I recently was asked why I do so many Medicare educational seminars all year round, but especially around the annual enrollment period (Oct. 15 — Dec. 7). The answer is simple — Medicare is confusing. Getting a handle on the ins and outs is just overwhelming for many of us.
If you think I’m exaggerating, let me give you an example.
In 2015 Congress passed the Medicare Access and CHIP Reauthorization Act (MACRA). As a result, anyone who is newly eligible for Medicare on or after Jan. 1, 2020, no longer will be able to purchase Medigap Plan C or F (including the Plan F high-deductible plan). They can’t choose Plan C or F because MACRA prevents individuals new to Medicare from purchasing Medigap plans that pay the Part B deductible ($185 in 2019). Those two plans pay the deductible.
Plans C and F are the “richest” of the Medigap plans. Both cover virtually 100 percent of your medical expenses. Congress didn’t like this aspect of those plans. They felt that people over-utilized the plan and went to the doctor for every little thing. So they figured if they made people pay some of their medical costs, they would curtail going to the doctor.
I’m not sure an annual deductible of $185 is enough of a deterrent, but the great minds in Washington D.C. do. So no more plan C and F enrollments after Jan. 1, 2020.
If you currently have C or F, you may keep it for as long as you want. You’ll see no changes to the plans and you can over-utilize to your heart’s content.
Looks pretty simple, right? If you’re new to Medicare after Jan. 1, 2020, you can purchase one of these Medigap Plans: A, B ,D, G, K, L, M or N. But after Jan. 1, 2020, no Plan C or F. Got it?
Well — you think you got it. Actually, both you and I didn’t get it. See, plans C and F went away — but not really.
Ever hear of the KISS rule? “Keep It Simple Stupid.” Washington apparently hasn’t.
They could have said that after Jan. 1 no one could begin C or F; that if you’re newly eligible, for whatever reason, you must choose one of the other eight Medigap plans. But they didn’t make it that simple.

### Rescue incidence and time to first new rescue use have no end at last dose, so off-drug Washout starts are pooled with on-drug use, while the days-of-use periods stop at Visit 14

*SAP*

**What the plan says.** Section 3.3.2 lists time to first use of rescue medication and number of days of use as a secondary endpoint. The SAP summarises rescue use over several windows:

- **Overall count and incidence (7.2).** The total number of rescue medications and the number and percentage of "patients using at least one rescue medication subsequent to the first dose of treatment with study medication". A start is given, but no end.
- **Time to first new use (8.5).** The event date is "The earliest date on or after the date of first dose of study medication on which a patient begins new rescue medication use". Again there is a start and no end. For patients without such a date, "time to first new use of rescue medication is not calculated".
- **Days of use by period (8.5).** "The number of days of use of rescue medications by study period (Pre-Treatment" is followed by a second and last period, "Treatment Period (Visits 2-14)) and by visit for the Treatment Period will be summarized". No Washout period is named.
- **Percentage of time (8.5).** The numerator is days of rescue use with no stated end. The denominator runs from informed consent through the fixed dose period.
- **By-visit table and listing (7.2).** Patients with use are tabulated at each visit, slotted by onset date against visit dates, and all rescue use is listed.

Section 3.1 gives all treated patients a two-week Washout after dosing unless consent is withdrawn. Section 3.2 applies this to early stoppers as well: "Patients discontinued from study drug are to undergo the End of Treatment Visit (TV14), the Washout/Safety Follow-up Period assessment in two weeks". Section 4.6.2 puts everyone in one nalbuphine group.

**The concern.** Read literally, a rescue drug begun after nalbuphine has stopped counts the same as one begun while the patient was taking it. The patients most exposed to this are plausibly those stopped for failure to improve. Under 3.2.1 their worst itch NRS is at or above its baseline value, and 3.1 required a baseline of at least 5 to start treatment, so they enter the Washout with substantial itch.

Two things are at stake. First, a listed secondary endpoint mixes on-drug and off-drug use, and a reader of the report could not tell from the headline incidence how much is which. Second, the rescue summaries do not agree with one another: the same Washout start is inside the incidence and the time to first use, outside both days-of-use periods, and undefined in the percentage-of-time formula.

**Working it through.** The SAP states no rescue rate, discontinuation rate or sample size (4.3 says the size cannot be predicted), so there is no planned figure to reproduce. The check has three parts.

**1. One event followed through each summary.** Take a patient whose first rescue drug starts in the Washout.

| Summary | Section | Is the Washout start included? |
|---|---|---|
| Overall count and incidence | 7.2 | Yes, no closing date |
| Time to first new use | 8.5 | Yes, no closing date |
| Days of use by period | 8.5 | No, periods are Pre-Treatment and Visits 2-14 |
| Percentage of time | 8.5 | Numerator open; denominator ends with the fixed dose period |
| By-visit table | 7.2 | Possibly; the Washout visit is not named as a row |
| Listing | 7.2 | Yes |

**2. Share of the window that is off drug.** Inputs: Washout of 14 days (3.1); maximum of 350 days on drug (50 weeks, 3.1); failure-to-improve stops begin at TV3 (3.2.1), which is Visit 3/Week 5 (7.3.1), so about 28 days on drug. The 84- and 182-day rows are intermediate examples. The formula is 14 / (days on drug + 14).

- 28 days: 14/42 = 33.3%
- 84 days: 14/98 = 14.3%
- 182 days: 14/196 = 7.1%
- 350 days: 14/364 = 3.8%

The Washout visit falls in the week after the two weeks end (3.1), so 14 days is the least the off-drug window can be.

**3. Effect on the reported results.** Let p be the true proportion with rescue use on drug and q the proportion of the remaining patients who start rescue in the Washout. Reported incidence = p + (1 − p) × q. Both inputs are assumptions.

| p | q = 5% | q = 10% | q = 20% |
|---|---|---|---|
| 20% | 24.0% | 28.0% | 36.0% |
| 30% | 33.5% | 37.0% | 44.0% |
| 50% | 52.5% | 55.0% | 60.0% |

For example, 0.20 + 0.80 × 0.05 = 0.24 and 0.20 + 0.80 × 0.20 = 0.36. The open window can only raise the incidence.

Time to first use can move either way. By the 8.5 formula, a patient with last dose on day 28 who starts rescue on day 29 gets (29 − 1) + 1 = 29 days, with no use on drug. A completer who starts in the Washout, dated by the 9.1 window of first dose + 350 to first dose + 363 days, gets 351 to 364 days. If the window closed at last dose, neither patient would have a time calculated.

MACRA says that if you were eligible for Medicare before Jan. 1, 2020, but did not enroll, you will be able to purchase Plan C or F once you’ve enrolled in Original Medicare (Parts A and B). As long as you are within your Medigap open enrollment period, or have a guaranteed issue right, you can purchase Plan C or F.
For example: Say you turned 65 in 2018 and are still working. You enroll in Medicare Part A and opt out of Part B because you’re still receiving health benefits from your employer. You plan on working until you turn 72. So in 2025 you enroll in Part B. You then have the right to purchase any of the Medigap plans, including Plans C and F — seven years after they eliminated those plans.
Why did they add this extra complication? I love Trader Joe’s. Whenever I’m in a town with one, I go and stock up on my favorite items. Last time I was there I couldn’t find something. I asked and they said they didn’t carry it anymore. I was bummed out, but I found something similar and bought that instead. Life can be that simple.
They could have said Plan C and F were out of stock after Jan. 1. But, alas, no. Congress had to add layers to complicate our lives even more.
Hence the Medicare seminars.
Next one is Sept. 24 in Bellaire. If you’d like the schedule, please email me or call and I’ll send it to you.
Be aware that the seminar at my office on Oct. 15 has limited seating — so contact me ASAP for that one.